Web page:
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this might work https://uk.rs-online.com/web/p/cable-glands/0564951/

I’ve been looking into thermocouple compression fittings for my Cormorant and it seems most off the shelf units are for 1/8th or 1/4 NPT - so an easier solution might be to get an M12 adaptor to either of those two...

 

Alternatively - it’ll cost approx £15 to have one made specifically.

 

cheers Phil

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What are the guidelines for roasting peaberry?

Should I reduce the weight as I would for the Gene?

Others experience please.

 

No need to reduce weight, tend to be smaller so will take on heat quickly....don't let the roast get out of control going into 1st

 

Dave,

Whilst researching to do this roast, (https://coffeeforums.co.uk/showthread.php?11791-Todays-Roast&p=613096#post613096) I came across this article which relates to Kenyan coffee in general as well as Kenyan PBs:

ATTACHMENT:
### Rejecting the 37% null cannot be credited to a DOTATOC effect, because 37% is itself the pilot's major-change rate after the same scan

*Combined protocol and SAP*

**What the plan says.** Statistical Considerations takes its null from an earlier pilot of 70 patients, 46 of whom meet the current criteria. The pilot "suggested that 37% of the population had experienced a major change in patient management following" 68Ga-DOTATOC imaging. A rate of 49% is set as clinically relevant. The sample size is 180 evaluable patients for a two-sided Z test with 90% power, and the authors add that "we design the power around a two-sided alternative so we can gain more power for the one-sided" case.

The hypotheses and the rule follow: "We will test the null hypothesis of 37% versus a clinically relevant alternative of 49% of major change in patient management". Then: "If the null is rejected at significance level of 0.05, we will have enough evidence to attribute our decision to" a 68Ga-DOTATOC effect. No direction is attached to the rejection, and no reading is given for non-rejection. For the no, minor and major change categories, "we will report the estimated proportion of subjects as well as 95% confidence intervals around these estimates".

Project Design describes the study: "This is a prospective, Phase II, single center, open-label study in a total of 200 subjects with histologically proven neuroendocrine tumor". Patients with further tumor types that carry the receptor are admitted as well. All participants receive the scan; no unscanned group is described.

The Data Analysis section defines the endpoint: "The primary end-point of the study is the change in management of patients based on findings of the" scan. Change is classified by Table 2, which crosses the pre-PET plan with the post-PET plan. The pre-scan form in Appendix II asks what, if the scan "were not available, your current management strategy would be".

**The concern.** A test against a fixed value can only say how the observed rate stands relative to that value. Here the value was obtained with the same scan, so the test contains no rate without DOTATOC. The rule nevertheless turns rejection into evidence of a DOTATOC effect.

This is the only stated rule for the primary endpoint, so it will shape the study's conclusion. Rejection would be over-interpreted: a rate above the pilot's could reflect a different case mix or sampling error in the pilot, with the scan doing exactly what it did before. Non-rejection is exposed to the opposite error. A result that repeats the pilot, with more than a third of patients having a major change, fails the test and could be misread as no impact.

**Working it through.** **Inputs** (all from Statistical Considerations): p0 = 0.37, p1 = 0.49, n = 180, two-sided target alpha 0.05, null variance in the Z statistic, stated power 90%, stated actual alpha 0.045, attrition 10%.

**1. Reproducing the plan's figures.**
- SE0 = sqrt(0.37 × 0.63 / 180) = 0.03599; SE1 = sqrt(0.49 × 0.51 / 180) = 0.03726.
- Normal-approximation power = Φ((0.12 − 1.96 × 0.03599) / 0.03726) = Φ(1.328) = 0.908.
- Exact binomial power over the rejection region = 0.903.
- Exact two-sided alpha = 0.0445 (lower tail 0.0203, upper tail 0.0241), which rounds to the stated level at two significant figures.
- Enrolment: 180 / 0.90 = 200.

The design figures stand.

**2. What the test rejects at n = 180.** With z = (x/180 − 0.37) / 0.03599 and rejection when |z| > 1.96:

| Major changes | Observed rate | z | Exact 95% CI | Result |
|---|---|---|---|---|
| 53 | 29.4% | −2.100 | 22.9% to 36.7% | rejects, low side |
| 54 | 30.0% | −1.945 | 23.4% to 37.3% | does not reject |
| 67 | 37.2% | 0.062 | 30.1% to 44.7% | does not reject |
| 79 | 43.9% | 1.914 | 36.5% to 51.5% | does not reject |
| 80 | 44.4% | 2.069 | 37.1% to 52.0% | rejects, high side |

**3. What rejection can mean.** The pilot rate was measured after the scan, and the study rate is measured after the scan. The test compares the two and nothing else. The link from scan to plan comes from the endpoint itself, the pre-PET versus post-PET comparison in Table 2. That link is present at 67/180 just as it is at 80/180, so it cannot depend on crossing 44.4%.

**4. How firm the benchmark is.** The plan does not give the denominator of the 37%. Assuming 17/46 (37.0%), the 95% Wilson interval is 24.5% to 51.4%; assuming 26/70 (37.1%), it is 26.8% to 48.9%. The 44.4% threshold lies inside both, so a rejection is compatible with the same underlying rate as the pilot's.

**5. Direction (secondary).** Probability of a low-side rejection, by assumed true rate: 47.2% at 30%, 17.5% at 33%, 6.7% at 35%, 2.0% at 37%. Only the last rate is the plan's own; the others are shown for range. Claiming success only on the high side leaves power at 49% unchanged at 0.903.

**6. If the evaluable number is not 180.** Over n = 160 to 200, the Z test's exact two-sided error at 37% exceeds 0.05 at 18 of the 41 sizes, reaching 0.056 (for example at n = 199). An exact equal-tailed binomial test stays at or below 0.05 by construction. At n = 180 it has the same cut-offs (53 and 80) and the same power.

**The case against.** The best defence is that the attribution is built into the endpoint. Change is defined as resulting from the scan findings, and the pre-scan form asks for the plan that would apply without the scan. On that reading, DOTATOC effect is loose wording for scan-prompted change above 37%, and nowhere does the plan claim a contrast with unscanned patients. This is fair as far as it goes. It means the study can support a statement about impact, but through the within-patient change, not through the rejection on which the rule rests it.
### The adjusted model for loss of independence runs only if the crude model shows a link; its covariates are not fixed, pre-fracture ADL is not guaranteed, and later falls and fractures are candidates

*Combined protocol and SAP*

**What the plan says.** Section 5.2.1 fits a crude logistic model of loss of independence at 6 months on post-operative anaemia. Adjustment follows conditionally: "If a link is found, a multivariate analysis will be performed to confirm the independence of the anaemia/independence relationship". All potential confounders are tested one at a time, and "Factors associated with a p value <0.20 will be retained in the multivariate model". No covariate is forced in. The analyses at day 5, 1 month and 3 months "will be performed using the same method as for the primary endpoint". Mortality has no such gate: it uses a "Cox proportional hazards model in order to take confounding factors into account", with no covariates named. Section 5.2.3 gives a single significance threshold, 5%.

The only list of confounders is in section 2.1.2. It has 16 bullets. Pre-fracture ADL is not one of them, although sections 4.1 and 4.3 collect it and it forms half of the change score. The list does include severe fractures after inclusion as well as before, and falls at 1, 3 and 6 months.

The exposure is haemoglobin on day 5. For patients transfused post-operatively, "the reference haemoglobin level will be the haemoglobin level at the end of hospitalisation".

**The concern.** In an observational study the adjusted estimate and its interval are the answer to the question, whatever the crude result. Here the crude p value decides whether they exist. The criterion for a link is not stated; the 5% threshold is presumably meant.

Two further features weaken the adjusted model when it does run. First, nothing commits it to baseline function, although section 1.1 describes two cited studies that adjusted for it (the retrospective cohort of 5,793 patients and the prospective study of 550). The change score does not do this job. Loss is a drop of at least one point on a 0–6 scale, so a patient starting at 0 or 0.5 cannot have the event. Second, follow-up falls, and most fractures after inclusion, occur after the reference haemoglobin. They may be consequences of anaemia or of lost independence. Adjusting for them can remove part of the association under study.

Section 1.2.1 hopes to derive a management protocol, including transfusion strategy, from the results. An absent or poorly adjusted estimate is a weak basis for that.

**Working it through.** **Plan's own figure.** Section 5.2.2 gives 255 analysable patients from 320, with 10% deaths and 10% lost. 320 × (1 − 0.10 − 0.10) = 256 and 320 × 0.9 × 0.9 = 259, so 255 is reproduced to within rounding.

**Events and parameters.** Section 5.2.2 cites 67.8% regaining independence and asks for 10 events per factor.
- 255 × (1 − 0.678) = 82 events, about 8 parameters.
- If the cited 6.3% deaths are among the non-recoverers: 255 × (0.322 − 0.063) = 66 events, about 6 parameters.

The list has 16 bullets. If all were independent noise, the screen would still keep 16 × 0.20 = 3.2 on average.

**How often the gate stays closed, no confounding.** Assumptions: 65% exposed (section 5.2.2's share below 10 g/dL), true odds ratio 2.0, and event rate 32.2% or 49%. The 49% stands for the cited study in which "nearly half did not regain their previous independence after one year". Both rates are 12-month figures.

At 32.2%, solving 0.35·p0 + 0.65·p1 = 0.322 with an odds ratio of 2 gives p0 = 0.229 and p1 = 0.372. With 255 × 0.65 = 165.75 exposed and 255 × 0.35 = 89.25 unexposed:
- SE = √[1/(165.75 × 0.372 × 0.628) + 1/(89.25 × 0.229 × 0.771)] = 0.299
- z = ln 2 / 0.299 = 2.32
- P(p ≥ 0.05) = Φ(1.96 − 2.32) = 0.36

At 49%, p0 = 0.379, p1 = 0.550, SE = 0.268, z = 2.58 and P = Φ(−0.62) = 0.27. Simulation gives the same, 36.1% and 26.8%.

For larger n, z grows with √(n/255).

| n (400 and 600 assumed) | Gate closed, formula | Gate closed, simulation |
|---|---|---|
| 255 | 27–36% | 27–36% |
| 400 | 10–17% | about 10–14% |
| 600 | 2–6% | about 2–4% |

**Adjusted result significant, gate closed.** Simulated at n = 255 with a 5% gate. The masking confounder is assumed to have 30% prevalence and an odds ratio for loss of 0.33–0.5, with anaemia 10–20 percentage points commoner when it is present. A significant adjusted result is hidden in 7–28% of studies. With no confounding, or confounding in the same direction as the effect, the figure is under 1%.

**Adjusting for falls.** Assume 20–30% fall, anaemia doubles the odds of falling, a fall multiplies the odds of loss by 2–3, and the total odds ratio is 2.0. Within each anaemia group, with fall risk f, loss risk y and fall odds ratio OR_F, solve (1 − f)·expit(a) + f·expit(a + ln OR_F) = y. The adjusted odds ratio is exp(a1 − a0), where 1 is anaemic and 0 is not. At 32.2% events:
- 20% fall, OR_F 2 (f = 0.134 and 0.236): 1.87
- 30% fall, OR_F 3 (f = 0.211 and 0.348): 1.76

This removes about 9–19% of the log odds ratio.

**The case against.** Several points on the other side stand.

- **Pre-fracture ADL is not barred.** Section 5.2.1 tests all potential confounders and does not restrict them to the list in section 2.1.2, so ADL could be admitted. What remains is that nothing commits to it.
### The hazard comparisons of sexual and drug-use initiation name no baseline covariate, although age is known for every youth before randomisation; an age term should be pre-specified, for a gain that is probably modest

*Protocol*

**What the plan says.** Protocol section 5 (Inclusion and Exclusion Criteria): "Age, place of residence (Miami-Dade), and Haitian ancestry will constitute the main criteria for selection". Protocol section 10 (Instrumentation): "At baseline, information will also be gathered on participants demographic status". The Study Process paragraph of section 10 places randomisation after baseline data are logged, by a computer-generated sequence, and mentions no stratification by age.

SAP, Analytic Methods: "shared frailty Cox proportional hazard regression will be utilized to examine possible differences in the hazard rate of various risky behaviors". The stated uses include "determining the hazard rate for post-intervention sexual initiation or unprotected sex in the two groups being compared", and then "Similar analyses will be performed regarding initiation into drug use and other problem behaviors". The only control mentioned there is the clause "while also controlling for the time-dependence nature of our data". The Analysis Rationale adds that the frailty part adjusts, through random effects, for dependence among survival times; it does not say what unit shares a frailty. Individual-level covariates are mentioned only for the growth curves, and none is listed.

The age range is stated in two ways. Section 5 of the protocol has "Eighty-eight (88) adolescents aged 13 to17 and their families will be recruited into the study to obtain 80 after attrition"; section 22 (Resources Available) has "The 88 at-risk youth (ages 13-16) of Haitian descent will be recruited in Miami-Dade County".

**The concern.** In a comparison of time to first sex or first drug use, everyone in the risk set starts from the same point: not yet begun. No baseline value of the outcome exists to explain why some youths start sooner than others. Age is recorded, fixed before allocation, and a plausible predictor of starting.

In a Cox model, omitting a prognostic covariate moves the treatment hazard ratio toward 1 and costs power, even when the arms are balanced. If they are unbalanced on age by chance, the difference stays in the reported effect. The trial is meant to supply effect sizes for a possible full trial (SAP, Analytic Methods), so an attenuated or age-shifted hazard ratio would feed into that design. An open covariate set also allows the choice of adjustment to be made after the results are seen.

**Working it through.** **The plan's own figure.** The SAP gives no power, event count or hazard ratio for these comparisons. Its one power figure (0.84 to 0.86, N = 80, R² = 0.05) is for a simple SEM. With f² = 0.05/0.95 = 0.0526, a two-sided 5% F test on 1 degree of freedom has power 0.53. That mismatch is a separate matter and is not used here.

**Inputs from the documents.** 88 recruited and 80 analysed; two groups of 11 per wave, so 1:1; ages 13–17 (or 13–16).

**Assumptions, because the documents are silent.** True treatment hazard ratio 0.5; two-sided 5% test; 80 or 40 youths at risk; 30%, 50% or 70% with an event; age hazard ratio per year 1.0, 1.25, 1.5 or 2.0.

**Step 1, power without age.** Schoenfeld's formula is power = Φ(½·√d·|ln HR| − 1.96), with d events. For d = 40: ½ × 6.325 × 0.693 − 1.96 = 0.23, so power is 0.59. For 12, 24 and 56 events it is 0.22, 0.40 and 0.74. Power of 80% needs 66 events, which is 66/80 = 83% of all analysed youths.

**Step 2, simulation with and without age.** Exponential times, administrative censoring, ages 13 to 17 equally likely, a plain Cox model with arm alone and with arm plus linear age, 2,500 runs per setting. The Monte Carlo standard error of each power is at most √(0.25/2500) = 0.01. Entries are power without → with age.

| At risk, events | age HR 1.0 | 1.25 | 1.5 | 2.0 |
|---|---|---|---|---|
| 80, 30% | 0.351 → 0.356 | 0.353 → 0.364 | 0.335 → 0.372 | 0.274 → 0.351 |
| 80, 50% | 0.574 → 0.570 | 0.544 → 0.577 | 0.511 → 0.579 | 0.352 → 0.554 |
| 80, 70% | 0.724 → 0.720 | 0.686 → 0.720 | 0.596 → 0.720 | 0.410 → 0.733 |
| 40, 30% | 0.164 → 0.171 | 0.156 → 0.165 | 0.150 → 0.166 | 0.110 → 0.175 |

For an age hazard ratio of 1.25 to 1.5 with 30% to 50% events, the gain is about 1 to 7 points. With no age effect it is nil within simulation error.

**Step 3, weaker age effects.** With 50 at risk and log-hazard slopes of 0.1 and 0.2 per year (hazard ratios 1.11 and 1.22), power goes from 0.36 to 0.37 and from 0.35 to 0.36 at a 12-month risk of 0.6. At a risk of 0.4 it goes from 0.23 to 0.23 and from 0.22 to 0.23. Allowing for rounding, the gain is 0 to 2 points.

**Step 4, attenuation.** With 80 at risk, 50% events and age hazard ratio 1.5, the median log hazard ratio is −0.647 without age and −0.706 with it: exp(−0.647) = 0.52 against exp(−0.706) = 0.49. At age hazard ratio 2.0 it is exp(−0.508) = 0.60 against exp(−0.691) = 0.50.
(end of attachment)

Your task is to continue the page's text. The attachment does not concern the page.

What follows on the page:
https://legacy.sweetmarias.com/library/roasting-kenyas/

The author suggests a slower drying time.

Your thoughts please, on the article and how best to do the slowing.

Thank you.

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Dave,

Whilst researching to do this roast, (https://coffeeforums.co.uk/showthread.php?11791-Todays-Roast&p=613096#post613096) I came across this article which relates to Kenyan coffee in general as well as Kenyan PBs:

https://legacy.sweetmarias.com/library/roasting-kenyas/

The author suggests a slower drying time.

Your thoughts please, on the article and how best to do the slowing.

Thank you.

 

My thoughts on the article:

 

  • The article is probably quite an old one. The size of a bean directly affects the surface area to volume ratio, this has an effect on the way it roasts and can be emphasised/de emphasised depending on the type of roaster...fluid bed, hybridized, drum. This is further complicated by the way the roaster is set up for any particular roast...so when the article talks about size, it's probably a little simplistic.